Late bite

We finally got one around 300lb at 6:20pm on the last day of the trip. It was Craig’s 1st marlin and our 1st bite in three days…

The season starts to look better

With the weather still rugged, we fished Lena Reef and managed to pick up one around 400lb on our first day. However, days two to four were trying with bites hard to come by and seas uncomfortable.

Day five dawned bright and clear with winds in the 20-25kts range and very fishable sea conditions. After a productive morning's bait fish, we headed out to fish off Ribbons Reef No 3 and were joined by around a half dozen other boats. On a glorious day for a boat ride (relatively speaking, that is, after the 25-30kts we’ve become used to) the marlin decided to co-operate. It seemed at times most boats were hooked up and Shaka got her share. Around 2:15pm a nice 450lb-er jumped on and was successfully tagged and released.

Then just as those anchoring up at No 5 had departed around 5:45pm, a really nice one showed up. We called it at 850lb, tagged and released after an acrobatic show.
Photos courtesy of CP.

A Good Day for the Big Girl

On a day that saw several boats decide discretion was the better part of valour and call a lay day, Shaka braved the elements to fish the middle Ribbon Reefs and our efforts were rewarded in spades with an 850lb marlin for Ed Vander Kruk – crashing the tuna (which, incidentally, Ed had caught off the back of the boat at our mooring on no. 5 Ribbon Reef yesterday) on our last downsea run of the day. She was tagged and successfully released just on dusk.

Any day the big girl comes visiting is a good day on the GBR, no matter what the conditions...


Coral trout are great, but marlin are better! Ed Vander Kruk from Hooked-On Angling & Outdoors ( at Teewantin, has been feeding us with coral trout but today was his day...

Fishing in 30kts+ and 3m seas at the bottom of number four ribbons reef, Ed hooked up to his 1st black marlin and had a blast as it jumped all over and was finally released in great shape. Hopefully, more to come.

Hooked-on Trout

When the wind is 30kts plus and the fishing is slow, what better way to pass a few hours than throwing poppers behind the reef. And when the results include a five kilo coral trout, it makes missing out on marlin a little easier to bear…

Fierce to frightening...

It’s not always slick calm on the GBR – sometimes you have to earn a bite. Right now, with winds in the 20 – 30kts range and seas around 3m, it’s invigorating or as CP would say “sportif”...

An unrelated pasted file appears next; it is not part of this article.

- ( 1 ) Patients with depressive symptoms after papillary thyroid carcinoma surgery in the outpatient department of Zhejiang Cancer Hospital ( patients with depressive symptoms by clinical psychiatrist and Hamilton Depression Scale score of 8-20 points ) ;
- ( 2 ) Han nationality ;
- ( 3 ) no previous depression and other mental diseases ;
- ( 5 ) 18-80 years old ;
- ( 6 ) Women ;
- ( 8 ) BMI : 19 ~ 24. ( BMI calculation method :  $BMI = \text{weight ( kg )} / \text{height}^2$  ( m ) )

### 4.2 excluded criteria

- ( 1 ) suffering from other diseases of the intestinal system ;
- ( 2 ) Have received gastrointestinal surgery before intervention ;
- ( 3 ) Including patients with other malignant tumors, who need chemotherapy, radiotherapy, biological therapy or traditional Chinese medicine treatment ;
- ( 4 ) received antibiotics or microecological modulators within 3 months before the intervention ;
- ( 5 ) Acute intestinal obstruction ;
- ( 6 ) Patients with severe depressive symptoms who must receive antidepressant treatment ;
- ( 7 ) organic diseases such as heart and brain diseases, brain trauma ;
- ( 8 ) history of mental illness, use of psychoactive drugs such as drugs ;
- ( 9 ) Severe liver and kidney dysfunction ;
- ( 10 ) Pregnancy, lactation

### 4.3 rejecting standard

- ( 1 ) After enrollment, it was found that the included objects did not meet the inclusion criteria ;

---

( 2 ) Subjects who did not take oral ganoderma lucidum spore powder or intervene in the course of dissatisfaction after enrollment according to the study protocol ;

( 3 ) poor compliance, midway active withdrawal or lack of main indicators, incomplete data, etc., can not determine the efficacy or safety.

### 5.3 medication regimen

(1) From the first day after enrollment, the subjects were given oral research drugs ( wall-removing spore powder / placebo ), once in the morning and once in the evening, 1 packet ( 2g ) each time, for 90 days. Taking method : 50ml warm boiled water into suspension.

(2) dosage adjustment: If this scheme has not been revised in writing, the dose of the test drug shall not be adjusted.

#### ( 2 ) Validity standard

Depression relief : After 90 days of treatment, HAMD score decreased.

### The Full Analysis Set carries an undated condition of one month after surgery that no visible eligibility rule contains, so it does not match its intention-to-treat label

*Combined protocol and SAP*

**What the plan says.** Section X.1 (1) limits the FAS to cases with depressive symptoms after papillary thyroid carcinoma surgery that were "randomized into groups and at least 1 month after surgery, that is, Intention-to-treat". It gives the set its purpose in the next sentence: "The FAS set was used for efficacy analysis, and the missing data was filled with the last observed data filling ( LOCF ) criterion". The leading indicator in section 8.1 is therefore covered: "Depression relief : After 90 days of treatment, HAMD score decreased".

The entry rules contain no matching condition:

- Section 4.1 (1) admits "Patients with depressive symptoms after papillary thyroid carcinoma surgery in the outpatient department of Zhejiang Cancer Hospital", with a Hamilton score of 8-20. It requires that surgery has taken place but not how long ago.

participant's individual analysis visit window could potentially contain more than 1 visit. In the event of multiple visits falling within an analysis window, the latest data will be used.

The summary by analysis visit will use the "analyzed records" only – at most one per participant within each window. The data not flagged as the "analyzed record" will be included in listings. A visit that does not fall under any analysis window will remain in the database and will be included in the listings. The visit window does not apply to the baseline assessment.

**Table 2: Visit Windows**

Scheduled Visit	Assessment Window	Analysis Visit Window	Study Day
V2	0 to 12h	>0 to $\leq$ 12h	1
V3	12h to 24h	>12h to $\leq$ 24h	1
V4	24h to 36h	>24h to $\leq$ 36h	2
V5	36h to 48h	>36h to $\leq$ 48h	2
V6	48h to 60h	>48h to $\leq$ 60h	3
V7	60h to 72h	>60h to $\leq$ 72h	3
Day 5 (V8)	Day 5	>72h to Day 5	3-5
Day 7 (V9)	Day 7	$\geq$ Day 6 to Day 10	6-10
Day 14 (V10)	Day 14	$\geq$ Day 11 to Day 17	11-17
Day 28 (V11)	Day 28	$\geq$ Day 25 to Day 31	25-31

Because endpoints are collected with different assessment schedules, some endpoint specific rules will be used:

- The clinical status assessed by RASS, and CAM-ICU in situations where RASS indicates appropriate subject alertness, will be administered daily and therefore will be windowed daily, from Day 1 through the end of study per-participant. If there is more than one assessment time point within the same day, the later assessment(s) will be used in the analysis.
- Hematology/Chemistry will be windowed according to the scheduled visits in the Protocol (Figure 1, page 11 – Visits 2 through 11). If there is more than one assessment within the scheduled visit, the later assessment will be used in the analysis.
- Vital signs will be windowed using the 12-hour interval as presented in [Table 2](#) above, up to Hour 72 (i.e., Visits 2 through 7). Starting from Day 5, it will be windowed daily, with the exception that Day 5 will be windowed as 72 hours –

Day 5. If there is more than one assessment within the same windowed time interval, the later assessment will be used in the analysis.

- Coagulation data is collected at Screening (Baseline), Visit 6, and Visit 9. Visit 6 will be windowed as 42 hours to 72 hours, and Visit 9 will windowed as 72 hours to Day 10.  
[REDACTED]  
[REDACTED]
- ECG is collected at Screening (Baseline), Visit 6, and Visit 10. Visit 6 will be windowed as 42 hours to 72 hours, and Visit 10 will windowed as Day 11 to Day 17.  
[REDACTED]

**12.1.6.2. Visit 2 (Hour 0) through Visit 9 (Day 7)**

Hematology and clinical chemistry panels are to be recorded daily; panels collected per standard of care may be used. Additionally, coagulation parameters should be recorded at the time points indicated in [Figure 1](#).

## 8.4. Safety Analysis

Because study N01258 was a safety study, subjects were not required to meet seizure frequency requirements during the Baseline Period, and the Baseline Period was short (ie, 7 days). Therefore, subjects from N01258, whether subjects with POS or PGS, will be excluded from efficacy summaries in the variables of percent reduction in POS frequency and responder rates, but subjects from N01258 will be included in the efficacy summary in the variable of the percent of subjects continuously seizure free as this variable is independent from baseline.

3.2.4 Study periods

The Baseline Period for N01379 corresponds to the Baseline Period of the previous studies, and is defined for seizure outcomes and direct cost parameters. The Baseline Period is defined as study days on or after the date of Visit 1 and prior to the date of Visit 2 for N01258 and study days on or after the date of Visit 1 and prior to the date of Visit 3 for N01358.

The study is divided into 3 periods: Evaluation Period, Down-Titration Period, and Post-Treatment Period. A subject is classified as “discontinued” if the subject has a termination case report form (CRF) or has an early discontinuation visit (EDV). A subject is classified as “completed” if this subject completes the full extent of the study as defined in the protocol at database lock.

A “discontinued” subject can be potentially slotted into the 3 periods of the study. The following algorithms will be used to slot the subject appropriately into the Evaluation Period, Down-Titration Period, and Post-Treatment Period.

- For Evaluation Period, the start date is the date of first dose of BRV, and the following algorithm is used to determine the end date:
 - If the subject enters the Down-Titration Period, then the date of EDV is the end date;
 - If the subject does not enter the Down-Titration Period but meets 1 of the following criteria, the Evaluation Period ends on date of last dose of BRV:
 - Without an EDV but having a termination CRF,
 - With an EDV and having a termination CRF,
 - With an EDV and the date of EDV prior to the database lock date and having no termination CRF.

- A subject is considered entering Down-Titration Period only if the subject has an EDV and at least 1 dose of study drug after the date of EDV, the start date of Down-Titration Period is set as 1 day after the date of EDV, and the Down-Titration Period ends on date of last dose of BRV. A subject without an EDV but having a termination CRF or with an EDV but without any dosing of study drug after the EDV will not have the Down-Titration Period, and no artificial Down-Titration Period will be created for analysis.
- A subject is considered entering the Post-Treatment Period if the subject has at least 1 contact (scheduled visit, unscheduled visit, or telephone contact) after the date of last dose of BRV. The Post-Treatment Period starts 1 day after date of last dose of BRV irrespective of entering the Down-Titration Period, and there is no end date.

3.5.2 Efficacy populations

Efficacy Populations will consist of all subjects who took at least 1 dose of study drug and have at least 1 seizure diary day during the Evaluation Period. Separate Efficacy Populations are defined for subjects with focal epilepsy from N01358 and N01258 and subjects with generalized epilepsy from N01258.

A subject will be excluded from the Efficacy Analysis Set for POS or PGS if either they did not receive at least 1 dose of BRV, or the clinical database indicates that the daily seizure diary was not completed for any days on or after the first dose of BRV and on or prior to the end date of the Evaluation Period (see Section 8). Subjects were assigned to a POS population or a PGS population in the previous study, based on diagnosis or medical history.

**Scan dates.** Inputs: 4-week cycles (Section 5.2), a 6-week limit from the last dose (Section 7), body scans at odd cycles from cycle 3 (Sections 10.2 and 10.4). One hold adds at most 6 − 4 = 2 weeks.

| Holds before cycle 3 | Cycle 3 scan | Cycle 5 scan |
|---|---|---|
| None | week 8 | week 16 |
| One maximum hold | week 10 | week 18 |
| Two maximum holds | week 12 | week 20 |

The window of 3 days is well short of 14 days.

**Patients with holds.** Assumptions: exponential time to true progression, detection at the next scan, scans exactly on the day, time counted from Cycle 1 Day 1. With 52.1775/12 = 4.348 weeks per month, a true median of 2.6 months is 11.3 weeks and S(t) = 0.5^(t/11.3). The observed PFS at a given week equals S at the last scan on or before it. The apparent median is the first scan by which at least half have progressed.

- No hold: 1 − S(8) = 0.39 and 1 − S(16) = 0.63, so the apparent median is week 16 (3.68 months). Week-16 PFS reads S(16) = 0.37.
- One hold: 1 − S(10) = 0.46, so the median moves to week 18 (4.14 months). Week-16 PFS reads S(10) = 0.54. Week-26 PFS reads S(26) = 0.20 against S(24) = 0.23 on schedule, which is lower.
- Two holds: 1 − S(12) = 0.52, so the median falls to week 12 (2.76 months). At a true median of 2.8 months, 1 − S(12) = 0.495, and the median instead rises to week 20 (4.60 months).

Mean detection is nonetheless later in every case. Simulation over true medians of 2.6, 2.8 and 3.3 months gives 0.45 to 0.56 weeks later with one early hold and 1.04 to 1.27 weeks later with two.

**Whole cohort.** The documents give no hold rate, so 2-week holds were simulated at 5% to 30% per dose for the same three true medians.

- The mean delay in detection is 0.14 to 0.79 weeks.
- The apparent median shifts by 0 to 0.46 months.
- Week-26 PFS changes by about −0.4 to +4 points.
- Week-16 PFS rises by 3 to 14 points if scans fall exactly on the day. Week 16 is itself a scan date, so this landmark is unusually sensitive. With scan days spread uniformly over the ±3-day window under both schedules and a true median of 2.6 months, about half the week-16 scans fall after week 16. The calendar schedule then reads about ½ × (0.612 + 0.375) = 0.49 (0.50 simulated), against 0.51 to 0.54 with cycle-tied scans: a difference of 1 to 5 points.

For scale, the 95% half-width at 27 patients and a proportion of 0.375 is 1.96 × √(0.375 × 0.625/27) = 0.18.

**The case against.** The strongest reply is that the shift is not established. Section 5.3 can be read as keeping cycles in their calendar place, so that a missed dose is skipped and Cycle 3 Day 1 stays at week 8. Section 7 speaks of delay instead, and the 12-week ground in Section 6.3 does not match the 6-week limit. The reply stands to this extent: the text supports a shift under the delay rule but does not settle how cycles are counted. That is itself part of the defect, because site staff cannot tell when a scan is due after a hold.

We took advantage of a late start yesterday to pick up a couple of coral trout for dinner – barbequed Thai style with coconut rice. Every cloud has a silver lining!

2 cloves of garlic, crushed
1 tablespoon fish sauce
2 tablespoons lemon or lime juice
1 tablespoon grated fresh ginger
2 tablespoons sweet chilli sauce
2 tablespoons chopped fresh coriander
1 tablespoon rice wine vinegar
1 kg whole coral trout
2 spring onions cut into julienne strips

Preheat the barbecue on LOW to MEDIUM. Place the garlic, fish sauce, lemon or lime juice, ginger, chilli sauce, coriander and rice wine vinegar in a jug and mix well. Place the whole fish on a large double or tripled over piece of well greased foil. Pour the marinade over the fish and sprinkle with spring onion.

Wrap the fish into a parcel and cook for approximately 20-30 minutes or until flesh flakes easily when tested. Serve immediately with steamed coconut rice.

Fishing the Middle Ribbons

The fishing is looking good at the middle ribbon reefs. We released one at around 800lb and saw two other really nice ones.

Pickin' Away

With the charter out of the way and “the Boss” back in the chair we’re headed south, hopefully to better fishing. And what better way to pass the time than catching the odd marlin along the way. This one came up to say hello at the top of No 7 Ribbon Reef and was promptly brought in for a close-up.

Photo courtesy of Charles ‘CP’ Perry

Kiwi Hunter Bags 1st Marlin

Kiwi Matt Wallis heads up New Zealand’s premier hunting operation – Minaret Outfitters ( – and hunts exotic species all over the world. This was his first trip to the GBR and we were pleased to be able to hook him up to his first black marlin. This one turned up literally seconds before we called it quits on the last day of the trip – better late than never!

Persistence, hard work and luck

With the marlin hard to come by, it’s great when persistence (and hard work) pays off. Donald Nuckle’s second trip to the reef paid off today with his first fish - a real performer taken with a live bait tuna between Day and Hicks.

If you look closely, you’ll see the circle hook set from the outside in. A little luck doesn’t hurt…

Big Bait for Big Fish

Most fishermen would be happy to take home this Spanish Mackeral, but here on the GBR we believe in trading up...
This fella will be a skip bait which will hopefully entice a really big black marlin - something around the 1,100lb mark like the fish Daniel Spencer caught on a similar sized bait last year (see
Not a bad trade if we can do it!

Shaka on the Banks

There may be some dodgy banks in the US and Europe, but here on the Great Barrier Reef the banks are in good shape. At least, Linden Banks is.

Shaka’s 2008 Heavy Tackle Season got off to a flying start with 2-2-2 on our second day, including one we called at 950lb. After watching Laurie Wright on ‘Ningaloo’ and Tim Dean on ‘Calypso’ release three each on day one, we figured it was our turn and we weren’t disappointed. The 950lb crashed our rainbow runner and jumped all over the ocean during a 25 minute fight. With our number one – Charles ‘CP’ Perry - still in transit, deckie Ant Griffiths did a fine job in steering the chair, wiring and tagging the fish all by himself with Captain Jared fully occupied upstairs.

Here’s hoping there’re plenty more where she came from…

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